# Manipulation Strategies for the Rank Maximal Matching Problem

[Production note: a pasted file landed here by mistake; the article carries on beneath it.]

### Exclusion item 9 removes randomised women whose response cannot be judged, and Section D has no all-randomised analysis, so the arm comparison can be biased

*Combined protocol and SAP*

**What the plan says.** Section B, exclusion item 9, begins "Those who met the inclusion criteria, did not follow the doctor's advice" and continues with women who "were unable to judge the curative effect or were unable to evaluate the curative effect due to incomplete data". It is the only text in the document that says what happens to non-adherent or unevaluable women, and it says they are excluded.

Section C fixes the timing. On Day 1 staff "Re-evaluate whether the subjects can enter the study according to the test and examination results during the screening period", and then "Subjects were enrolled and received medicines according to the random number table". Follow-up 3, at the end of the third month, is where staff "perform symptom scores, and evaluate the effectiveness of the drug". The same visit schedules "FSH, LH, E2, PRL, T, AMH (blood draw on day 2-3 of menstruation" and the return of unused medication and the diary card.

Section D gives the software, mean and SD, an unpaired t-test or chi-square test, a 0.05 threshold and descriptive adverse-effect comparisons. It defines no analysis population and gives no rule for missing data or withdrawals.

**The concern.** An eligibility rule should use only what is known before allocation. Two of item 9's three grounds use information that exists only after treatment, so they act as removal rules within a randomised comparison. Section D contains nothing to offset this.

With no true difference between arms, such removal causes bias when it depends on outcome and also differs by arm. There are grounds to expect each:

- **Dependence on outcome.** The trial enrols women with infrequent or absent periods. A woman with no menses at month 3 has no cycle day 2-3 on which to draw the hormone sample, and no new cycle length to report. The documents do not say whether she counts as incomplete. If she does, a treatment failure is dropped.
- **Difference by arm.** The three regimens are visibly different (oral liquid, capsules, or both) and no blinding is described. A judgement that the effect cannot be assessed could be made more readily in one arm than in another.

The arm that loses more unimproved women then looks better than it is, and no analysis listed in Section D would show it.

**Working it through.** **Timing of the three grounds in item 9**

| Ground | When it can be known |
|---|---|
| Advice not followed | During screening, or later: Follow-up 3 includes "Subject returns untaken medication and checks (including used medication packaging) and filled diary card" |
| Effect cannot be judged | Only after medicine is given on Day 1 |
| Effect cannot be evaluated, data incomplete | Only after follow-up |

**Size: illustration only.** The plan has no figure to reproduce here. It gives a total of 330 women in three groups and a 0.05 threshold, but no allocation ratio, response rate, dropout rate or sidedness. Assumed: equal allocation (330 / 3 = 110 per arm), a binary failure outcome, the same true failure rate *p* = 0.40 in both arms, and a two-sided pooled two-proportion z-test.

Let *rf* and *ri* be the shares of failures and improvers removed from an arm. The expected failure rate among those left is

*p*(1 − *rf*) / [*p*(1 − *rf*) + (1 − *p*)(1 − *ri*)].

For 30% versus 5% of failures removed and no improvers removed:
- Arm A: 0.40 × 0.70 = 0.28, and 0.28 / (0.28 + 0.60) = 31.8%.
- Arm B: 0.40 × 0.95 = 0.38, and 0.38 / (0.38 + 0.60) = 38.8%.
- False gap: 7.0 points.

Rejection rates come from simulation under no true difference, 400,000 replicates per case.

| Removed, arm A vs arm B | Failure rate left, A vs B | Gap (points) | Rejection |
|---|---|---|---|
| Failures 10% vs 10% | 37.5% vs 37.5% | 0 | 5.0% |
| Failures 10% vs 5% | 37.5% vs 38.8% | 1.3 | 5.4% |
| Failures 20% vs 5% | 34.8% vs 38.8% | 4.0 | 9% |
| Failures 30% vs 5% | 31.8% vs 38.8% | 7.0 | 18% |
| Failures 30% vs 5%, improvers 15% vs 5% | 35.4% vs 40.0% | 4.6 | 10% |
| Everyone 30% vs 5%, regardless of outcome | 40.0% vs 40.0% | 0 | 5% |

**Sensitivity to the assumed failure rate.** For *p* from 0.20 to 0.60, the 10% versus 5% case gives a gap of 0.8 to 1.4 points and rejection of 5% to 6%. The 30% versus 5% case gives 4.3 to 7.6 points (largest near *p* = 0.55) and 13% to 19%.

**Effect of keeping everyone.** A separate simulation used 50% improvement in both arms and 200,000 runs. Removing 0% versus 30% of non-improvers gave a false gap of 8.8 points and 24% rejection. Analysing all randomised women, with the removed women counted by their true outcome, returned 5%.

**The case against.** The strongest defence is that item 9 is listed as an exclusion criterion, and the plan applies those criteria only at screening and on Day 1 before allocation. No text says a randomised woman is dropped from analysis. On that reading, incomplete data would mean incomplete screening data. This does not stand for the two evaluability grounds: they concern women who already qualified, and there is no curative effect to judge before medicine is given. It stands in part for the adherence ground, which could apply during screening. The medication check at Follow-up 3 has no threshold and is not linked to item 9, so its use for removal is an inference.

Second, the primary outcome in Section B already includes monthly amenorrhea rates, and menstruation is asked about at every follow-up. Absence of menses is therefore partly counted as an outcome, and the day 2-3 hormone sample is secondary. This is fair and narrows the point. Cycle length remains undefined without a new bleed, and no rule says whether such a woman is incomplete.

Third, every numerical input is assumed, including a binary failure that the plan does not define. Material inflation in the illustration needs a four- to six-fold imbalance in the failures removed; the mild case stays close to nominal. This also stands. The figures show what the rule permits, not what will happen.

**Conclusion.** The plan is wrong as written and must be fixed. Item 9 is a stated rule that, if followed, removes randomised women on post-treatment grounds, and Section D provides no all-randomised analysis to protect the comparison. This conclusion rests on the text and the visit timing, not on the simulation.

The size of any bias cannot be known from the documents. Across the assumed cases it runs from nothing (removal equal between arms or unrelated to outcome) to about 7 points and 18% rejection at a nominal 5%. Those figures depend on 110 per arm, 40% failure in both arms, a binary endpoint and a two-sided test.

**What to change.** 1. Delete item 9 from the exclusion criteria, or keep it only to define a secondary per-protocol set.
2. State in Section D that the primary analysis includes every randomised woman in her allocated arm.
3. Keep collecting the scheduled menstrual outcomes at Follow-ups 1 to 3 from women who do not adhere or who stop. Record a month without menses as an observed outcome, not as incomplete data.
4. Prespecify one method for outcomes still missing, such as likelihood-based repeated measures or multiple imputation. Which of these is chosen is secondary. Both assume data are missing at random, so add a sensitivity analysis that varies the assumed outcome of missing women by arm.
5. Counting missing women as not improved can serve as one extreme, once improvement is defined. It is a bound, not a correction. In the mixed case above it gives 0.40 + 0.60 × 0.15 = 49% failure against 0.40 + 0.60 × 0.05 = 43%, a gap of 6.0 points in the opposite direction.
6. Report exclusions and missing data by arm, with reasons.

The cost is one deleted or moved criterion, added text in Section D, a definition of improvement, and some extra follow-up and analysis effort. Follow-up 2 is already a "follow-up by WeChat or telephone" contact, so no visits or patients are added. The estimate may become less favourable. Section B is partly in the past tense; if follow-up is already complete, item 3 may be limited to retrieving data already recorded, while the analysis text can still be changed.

We consider manipulation strategies for the rank-maximal matching problem. In the rank-maximal matching problem we are given a bipartite graph G = (A ∪ P, E) such that A denotes a set of applicants and P a set of posts. Each applicant a ∈ A has a preference list over the set of his neighbours in G, possibly involving ties. Preference lists are represented by ranks on the edges - an edge (a,p) has rank i, denoted as rank(a,p)=i, if post p belongs to one of a's i-th choices. A rank-maximal matching is one in which the maximum number of applicants is matched to their rank one posts and subject to this condition, the maximum number of applicants is matched to their rank two posts, and so on. A rank-maximal matching can be computed in O((c √(n),n) m) time, where n denotes the number of applicants, m the number of edges and c the maximum rank of an edge in an optimal solution. A central authority matches applicants to posts. It does so using one of the rank-maximal matchings. Since there may be more than one rank- maximal matching of G, we assume that the central authority chooses any one of them randomly. Let a_1 be a manipulative applicant, who knows the preference lists of all the other applicants and wants to falsify his preference list so that he has a chance of getting better posts than if he were truthful. In the first problem addressed in this paper the manipulative applicant a_1 wants to ensure that he is never matched to any post worse than the most preferred among those of rank greater than one and obtainable when he is truthful. In the second problem the manipulator wants to construct such a preference list that the worst post he can become matched to by the central authority is best possible or in other words, a_1 wants to minimize the maximal rank of a post he can become matched to.

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